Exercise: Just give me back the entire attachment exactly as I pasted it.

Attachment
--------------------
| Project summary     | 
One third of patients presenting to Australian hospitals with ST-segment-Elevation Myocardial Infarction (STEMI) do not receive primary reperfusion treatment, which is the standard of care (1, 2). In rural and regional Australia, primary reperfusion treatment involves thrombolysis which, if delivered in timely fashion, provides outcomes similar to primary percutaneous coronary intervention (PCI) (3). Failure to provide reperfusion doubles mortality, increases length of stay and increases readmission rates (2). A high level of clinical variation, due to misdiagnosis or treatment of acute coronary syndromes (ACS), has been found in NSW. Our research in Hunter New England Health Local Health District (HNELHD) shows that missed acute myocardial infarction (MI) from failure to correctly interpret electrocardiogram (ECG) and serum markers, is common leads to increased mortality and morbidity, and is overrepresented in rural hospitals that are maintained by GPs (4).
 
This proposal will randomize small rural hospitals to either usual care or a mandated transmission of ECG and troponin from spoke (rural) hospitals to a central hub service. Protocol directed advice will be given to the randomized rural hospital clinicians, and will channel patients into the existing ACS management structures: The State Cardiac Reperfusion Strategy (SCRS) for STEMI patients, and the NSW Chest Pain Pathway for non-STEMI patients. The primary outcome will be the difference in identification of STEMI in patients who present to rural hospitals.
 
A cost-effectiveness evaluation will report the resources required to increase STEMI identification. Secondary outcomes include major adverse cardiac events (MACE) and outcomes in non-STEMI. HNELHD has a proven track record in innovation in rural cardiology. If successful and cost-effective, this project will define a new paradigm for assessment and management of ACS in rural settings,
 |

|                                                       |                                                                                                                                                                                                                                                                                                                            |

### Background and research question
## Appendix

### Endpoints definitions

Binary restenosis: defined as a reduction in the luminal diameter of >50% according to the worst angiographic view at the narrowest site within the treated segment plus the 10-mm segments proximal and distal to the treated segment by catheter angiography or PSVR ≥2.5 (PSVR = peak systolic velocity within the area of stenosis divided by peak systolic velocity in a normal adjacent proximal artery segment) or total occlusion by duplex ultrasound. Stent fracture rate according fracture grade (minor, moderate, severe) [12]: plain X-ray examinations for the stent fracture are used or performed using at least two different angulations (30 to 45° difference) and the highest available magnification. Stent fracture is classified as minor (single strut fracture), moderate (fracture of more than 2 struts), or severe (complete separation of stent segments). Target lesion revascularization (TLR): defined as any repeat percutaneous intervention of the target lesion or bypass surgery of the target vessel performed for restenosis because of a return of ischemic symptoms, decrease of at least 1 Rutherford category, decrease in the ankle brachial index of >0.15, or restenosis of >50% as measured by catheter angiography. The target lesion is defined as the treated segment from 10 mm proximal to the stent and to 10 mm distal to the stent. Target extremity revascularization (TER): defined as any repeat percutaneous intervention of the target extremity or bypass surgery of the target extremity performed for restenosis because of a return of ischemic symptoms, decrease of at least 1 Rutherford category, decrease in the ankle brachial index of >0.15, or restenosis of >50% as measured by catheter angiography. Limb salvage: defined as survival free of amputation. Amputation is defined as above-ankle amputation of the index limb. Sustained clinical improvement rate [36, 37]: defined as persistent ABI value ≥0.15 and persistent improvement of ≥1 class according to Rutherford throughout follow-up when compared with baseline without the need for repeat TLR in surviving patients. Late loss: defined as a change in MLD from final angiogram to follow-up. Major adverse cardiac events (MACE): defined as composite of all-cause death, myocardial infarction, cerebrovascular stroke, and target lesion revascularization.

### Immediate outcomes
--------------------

| Project summary     | 
One third of patients presenting to Australian hospitals with ST-segment-Elevation Myocardial Infarction (STEMI) do not receive primary reperfusion treatment, which is the standard of care (1, 2). In rural and regional Australia, primary reperfusion treatment involves thrombolysis which, if delivered in timely fashion, provides outcomes similar to primary percutaneous coronary intervention (PCI) (3). Failure to provide reperfusion doubles mortality, increases length of stay and increases readmission rates (2). A high level of clinical variation, due to misdiagnosis or treatment of acute coronary syndromes (ACS), has been found in NSW. Our research in Hunter New England Health Local Health District (HNELHD) shows that missed acute myocardial infarction (MI) from failure to correctly interpret electrocardiogram (ECG) and serum markers, is common leads to increased mortality and morbidity, and is overrepresented in rural hospitals that are maintained by GPs (4).
 
This proposal will randomize small rural hospitals to either usual care or a mandated transmission of ECG and troponin from spoke (rural) hospitals to a central hub service. Protocol directed advice will be given to the randomized rural hospital clinicians, and will channel patients into the existing ACS management structures: The State Cardiac Reperfusion Strategy (SCRS) for STEMI patients, and the NSW Chest Pain Pathway for non-STEMI patients. The primary outcome will be the difference in identification of STEMI in patients who present to rural hospitals.
 
A cost-effectiveness evaluation will report the resources required to increase STEMI identification. Secondary outcomes include major adverse cardiac events (MACE) and outcomes in non-STEMI. HNELHD has a proven track record in innovation in rural cardiology. If successful and cost-effective, this project will define a new paradigm for assessment and management of ACS in rural settings,
 |

|                                                       |                                                                                                                                                                                                                                                                                                                            |

### Background and research question
## Appendix

### Endpoints definitions

Binary restenosis: defined as a reduction in the luminal diameter of >50% according to the worst angiographic view at the narrowest site within the treated segment plus the 10-mm segments proximal and distal to the treated segment by catheter angiography or PSVR ≥2.5 (PSVR = peak systolic velocity within the area of stenosis divided by peak systolic velocity in a normal adjacent proximal artery segment) or total occlusion by duplex ultrasound. Stent fracture rate according fracture grade (minor, moderate, severe) [12]: plain X-ray examinations for the stent fracture are used or performed using at least two different angulations (30 to 45° difference) and the highest available magnification. Stent fracture is classified as minor (single strut fracture), moderate (fracture of more than 2 struts), or severe (complete separation of stent segments). Target lesion revascularization (TLR): defined as any repeat percutaneous intervention of the target lesion or bypass surgery of the target vessel performed for restenosis because of a return of ischemic symptoms, decrease of at least 1 Rutherford category, decrease in the ankle brachial index of >0.15, or restenosis of >50% as measured by catheter angiography. The target lesion is defined as the treated segment from 10 mm proximal to the stent and to 10 mm distal to the stent. Target extremity revascularization (TER): defined as any repeat percutaneous intervention of the target extremity or bypass surgery of the target extremity performed for restenosis because of a return of ischemic symptoms, decrease of at least 1 Rutherford category, decrease in the ankle brachial index of >0.15, or restenosis of >50% as measured by catheter angiography. Limb salvage: defined as survival free of amputation. Amputation is defined as above-ankle amputation of the index limb. Sustained clinical improvement rate [36, 37]: defined as persistent ABI value ≥0.15 and persistent improvement of ≥1 class according to Rutherford throughout follow-up when compared with baseline without the need for repeat TLR in surviving patients. Late loss: defined as a change in MLD from final angiogram to follow-up. Major adverse cardiac events (MACE): defined as composite of all-cause death, myocardial infarction, cerebrovascular stroke, and target lesion revascularization.

### Immediate outcomes